Legislators failed to approve a bill raising some state income tax rates by the time the Maryland General Assembly's regular session ended midnight Monday.
While the failure of this and another budget plan involving a shift in teacher pension costs to the counties will be welcome news among most Harford County residents, any euphoria locally is likely to be short-lived.
With the legislators failing to enact a new budget, a so-called "doomsday" budget with $500 million in cuts will be put in place at the beginning of the next fiscal year on June 1. At least it will stand that way until the governor decides to call a special legislative session, which most legislators say is almost certain.
The last time the legislature did not complete work on the state budget by the end of the legislative session was in 1992.
Besides the income tax measure, which would put individuals who earn more than $100,000 a year and couples who make more than $150,000 annually in a higher tax bracket, the assembly also didn't vote on a related bill that would allow a casino inPrince George's Countyand table games at all Maryland casinos, including at Hollywood Casino Perryville.
The last minute budget hold-up was "highly unusual," Western Harford Del. Kathy Szeliga said Monday.
"The only job we have to do in Annapolis is to pass the budget," she commented.
Monday afternoon before it became clear that work would not be completed by the midnight deadline, Szeliga had said: "I will be extremely disappointed with the leadership in Annapolis if they don't get it done tonight."
She was just that.
The delay on Monday that led to the budget fiasco, Szeliga said, was the result of "Senate President [Thomas V.] Mike Millerholding it [the budget] hostage until he can put gambling in National Harbor," the resort along the Potomac River south of Washington.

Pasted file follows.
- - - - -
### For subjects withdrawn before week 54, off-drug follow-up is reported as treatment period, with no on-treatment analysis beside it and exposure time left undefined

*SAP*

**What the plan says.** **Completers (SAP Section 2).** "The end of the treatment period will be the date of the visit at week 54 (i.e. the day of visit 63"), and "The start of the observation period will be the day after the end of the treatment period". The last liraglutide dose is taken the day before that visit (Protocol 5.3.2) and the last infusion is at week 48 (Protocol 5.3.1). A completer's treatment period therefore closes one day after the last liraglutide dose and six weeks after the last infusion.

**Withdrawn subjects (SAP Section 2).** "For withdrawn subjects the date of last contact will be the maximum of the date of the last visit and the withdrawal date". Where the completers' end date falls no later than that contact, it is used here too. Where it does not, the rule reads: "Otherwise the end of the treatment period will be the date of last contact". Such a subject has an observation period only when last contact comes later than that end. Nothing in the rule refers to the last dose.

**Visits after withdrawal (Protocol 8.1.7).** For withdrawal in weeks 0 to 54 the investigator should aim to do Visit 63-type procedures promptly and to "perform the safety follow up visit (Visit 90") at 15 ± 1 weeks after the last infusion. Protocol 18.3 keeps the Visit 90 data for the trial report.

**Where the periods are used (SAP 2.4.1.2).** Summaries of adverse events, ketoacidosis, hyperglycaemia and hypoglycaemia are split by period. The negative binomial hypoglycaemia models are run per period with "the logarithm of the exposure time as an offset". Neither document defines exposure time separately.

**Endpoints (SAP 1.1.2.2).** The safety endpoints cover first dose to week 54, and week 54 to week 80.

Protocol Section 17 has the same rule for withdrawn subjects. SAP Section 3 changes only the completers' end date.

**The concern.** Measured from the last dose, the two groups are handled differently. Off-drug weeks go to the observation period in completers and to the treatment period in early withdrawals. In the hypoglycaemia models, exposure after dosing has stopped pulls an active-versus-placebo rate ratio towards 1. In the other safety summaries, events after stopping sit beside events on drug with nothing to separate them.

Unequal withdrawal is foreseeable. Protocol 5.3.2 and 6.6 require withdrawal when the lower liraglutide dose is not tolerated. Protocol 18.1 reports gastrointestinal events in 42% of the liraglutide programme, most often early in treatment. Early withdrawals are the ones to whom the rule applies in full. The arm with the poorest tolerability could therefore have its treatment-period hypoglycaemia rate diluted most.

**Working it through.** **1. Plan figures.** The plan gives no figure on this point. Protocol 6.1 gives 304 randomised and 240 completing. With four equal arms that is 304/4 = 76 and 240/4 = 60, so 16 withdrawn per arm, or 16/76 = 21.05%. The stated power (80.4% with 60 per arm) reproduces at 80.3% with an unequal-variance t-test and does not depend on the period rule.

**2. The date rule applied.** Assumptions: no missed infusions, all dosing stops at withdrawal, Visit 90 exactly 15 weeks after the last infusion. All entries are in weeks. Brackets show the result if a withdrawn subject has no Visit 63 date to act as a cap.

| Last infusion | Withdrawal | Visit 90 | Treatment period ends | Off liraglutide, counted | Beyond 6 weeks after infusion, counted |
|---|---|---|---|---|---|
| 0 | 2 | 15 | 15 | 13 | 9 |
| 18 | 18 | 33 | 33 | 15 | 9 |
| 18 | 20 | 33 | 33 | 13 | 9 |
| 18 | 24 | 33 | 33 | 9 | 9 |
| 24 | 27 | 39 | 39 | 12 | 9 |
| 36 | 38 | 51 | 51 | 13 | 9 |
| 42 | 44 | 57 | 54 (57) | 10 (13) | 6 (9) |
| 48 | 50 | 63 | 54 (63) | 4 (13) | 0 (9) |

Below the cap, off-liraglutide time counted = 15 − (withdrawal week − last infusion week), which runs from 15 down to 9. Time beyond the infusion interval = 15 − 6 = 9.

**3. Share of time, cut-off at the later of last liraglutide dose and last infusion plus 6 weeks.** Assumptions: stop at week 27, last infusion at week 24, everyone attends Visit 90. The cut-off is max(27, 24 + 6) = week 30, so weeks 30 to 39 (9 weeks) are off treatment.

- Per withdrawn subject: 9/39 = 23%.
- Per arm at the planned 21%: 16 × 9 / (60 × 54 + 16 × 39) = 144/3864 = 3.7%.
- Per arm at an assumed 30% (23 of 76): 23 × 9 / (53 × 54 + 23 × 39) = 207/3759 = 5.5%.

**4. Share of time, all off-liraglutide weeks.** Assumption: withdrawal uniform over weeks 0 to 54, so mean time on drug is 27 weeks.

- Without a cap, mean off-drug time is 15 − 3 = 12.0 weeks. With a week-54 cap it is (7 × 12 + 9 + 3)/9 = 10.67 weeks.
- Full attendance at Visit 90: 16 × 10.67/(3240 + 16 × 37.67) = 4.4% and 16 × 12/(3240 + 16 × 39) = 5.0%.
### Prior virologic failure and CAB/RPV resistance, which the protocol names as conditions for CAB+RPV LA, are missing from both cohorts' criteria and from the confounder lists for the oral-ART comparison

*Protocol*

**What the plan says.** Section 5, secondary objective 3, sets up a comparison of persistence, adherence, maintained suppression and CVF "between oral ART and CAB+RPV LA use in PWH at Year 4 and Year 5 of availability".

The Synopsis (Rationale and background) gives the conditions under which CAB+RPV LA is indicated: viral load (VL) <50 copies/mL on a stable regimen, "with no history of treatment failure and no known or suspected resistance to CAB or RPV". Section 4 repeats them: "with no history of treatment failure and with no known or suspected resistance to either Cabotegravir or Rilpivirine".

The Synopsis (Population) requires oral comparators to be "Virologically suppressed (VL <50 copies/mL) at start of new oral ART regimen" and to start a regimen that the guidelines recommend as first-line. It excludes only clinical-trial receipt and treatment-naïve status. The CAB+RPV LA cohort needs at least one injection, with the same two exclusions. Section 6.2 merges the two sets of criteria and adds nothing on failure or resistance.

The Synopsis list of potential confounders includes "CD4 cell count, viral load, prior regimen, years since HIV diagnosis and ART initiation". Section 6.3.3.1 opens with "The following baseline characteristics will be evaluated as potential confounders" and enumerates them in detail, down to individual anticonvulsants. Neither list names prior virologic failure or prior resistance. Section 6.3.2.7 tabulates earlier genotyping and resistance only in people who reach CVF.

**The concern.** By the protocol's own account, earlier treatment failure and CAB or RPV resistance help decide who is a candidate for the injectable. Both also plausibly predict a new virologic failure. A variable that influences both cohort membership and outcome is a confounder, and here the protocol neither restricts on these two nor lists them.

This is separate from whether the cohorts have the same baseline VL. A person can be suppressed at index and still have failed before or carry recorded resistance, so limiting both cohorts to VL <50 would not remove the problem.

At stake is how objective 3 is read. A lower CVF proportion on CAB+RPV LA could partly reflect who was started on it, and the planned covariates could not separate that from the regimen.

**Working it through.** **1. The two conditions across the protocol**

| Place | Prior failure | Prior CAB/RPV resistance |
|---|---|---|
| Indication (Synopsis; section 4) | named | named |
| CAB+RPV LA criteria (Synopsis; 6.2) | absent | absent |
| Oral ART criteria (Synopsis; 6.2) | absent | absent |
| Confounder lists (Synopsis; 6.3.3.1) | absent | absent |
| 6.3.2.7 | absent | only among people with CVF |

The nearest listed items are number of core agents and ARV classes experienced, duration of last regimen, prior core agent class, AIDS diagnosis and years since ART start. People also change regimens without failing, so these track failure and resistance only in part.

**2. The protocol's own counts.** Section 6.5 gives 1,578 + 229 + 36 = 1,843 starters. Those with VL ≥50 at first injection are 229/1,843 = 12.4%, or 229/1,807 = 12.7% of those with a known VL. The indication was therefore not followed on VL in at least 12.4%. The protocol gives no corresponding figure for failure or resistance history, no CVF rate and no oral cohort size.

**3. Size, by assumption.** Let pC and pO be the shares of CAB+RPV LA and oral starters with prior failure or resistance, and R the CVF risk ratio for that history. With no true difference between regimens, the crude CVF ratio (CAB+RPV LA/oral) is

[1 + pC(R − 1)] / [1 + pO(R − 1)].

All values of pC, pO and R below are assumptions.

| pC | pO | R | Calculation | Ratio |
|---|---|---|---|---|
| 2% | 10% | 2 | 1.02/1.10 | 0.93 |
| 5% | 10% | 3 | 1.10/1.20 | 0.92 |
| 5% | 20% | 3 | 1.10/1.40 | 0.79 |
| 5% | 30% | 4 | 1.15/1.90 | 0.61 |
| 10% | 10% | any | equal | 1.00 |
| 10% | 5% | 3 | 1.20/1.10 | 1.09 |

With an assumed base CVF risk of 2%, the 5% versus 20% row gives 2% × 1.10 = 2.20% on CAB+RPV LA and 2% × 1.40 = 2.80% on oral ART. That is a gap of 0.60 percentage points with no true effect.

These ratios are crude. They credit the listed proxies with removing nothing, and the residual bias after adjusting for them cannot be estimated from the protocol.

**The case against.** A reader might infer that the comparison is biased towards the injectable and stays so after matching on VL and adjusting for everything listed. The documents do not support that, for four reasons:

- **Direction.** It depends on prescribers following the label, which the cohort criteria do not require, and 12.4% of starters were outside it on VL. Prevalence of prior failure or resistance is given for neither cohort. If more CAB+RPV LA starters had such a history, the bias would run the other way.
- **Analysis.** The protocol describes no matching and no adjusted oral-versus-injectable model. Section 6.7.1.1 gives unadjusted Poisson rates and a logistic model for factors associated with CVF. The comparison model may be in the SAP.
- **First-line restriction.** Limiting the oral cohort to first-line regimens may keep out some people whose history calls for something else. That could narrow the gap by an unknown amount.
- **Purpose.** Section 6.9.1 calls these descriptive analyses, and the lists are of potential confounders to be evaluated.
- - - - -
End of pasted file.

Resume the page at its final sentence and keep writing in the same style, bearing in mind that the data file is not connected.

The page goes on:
The budget was "virtually finished," she explained, but the measure to expand the state's slots venues and to allow table games was the big sticking point.
"I think we haven't even fully implanted the slots measure that was passed," Szeliga said.
She called the measure "hasty" since not all gambling venues, such as Arundel Mills Mall and in Baltimore City, haven't even opened yet.
Even though the gambling bill essentially died, Western Harford Del. Pat McDonough believes it will come back if a special session is called. Several local delegates also think the issue will go to referendum for a vote in November.
House SpeakerMichael E. Buschalso blamed the lack of budget action on the Senate.
"I think it is pretty evident that our counterparts in the Senate slow-played all the revenue bills," Busch to The Baltimore Sun.
Teacher pension shift
A huge component in helping to balance the state's $35 billion budget was to shift a portion of teacher pension costs over a period of four years from the state to the counties. The shift was expected to cost Harford County as much as $9 million annually to start.
This change also did not pass.